India’s current deficit

I am posting this on Sunday morning. In a few hours, results of the Assembly elections will be known. If exit polls are reliable, BJP should win comfortably in three key states. Then, the Parliamentary election will become theirs to lose.

They need to be alert for signs of hubris or arrogance lest they create a sympathy wave for the Congress unintentionally. That is where Nelson Mandela will be a useful role model for them. I am so pleased with myself for having written this article in April 2008, after my first visit to South Africa. During that trip, I finished reading, ‘The long march to freedom’. The MINT piece was inspired by that book. Sadly, the piece remains relevant five + years after it was written.

Arguably, he was the greatest human being-leader in the 20th century. Yes, I have taken into consideration that Gandhi-ji also lived in the 20th century.

I have forgotten that this post is supposed to be about India’s current account deficit. India’s current account deficit data for fiscal second quarter was released ahead of time. It was a good number from the Indian point of view. The current account deficit was 1.2% of GDP. The drop in imports was entirely due to the decline in gold import. In fact, there was very little decline in overall dollar value of India’s imports in the first ten months of 2013 from imports for the same period in 2012. Gold imports had gone underground. This Reuters news-story makes that very clear. What the true current account deficit is? – no one knows.

Of course, fiscal third quarter will be even better because of the money that the RBI raised through NRI deposits. I think the funding issue might be still around in 2014-15 if global risk appetite wanes. India’s external loan repayments and trade financing were sharply down in the fiscal second quarter. They might pose challenge next year too.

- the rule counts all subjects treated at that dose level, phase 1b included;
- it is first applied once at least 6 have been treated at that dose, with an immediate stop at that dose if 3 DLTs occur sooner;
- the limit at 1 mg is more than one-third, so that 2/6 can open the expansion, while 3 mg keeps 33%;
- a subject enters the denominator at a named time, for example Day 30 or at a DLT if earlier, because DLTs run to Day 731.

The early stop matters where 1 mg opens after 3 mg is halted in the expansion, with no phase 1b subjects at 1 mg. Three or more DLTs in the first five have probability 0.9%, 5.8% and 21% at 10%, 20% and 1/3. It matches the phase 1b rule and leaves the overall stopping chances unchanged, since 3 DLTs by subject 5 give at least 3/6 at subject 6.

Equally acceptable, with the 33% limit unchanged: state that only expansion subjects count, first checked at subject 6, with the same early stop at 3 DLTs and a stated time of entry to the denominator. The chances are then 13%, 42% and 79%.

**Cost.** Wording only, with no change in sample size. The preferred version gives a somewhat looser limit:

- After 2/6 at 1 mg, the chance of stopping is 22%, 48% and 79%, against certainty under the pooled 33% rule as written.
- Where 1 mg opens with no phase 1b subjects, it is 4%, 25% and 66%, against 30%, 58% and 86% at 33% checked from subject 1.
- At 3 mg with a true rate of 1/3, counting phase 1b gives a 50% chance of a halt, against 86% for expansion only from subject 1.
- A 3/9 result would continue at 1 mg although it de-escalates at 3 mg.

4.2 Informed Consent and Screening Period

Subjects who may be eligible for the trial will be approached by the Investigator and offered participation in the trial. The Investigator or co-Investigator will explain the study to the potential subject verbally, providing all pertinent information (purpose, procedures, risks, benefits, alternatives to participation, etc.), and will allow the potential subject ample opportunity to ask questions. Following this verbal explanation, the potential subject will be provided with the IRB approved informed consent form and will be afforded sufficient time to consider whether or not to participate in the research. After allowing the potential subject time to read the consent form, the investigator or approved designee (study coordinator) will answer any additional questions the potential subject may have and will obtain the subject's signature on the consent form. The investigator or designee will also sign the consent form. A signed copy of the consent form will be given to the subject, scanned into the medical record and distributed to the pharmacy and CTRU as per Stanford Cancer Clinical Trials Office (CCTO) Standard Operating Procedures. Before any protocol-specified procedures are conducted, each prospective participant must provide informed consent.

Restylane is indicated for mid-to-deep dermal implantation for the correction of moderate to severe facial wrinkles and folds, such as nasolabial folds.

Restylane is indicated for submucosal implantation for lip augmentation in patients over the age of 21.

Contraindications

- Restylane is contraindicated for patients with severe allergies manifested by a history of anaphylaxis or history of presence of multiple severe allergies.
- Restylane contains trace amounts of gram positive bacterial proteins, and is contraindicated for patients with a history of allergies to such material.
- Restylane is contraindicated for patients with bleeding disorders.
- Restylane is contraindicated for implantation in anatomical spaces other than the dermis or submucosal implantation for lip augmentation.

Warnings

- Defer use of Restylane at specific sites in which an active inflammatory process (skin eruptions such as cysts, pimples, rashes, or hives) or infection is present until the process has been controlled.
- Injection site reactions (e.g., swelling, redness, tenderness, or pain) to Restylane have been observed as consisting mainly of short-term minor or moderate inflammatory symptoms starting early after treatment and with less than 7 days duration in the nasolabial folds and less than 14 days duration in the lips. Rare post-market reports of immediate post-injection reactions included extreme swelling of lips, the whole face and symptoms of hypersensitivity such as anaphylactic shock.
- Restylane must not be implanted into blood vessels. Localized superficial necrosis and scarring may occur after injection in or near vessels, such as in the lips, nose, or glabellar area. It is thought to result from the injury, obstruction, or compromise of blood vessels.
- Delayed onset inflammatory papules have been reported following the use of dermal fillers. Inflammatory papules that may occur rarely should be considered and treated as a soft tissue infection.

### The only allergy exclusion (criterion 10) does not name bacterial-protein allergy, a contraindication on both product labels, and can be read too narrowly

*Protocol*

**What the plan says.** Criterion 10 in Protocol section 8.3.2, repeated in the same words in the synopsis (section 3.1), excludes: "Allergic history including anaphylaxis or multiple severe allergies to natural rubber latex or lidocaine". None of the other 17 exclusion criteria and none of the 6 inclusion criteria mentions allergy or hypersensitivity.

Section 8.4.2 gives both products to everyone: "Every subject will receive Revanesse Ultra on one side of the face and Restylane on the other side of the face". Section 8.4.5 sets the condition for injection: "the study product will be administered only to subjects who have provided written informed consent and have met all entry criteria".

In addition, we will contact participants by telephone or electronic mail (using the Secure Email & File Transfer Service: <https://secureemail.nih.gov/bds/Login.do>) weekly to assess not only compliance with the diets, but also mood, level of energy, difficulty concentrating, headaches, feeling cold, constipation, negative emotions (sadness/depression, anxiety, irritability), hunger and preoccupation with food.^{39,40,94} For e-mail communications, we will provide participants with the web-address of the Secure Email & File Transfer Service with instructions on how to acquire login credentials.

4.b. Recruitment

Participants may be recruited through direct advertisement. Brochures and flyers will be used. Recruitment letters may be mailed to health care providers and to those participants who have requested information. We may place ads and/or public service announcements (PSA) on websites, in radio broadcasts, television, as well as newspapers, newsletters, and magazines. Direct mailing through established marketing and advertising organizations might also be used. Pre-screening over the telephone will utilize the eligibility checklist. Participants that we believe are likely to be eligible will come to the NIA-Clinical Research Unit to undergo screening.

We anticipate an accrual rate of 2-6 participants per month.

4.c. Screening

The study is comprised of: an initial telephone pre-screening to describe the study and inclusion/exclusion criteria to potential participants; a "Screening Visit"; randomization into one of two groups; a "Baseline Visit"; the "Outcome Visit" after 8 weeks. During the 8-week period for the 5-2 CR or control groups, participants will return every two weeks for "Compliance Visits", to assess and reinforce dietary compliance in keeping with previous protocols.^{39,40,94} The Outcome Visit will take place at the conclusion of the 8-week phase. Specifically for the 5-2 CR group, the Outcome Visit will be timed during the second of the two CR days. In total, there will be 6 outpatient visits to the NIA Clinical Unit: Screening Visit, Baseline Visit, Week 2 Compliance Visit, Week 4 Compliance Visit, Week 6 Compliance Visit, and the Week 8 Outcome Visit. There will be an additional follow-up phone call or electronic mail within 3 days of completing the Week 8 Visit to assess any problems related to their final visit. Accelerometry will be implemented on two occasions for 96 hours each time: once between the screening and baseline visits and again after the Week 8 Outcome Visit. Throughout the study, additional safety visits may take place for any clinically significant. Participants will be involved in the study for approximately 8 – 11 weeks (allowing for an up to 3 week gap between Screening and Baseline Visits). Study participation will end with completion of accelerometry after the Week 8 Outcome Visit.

At some level, it is possible to argue that the rupee is not cheap. Based on inflation differentials, it should be around 70 to a dollar. Of course, India’s relatively higher growth rate in the last decade should have meant a higher rupee (Belassa-Samuelson effect)  as my friend argues. That it is not means that it is undervalued relative to fundamentals, according to him. But, India’s capital and labour productivity are both lower these days (they have probably dropped materially in the last decade) and hence,I am not sure how much stronger India’s rupee should be, based on the B-S effect.

All told, no room for complacency and anything other than temporary relief.


2 thoughts on “India’s current deficit

  1. I believe Balassa Samuelson is a better way to assess real effective FX rates, rather than NEER. And even then much of this analysis is ex-post unless there is a reliable running source of labour productivity (or TFPG) data. Asides from Conference Board’s TED, I am not aware of any other place to get “sources of growth” data on anything more than an annual basis. So that takes us back to relative differences in inflation in key trading partners, etc.


    1. Happy New Year! I am not sure I understand your comment. I re-read my post. I had not mentioned NEER as the way to assess real effective FX rates. In fact, I had mentioned the B-S factor too.


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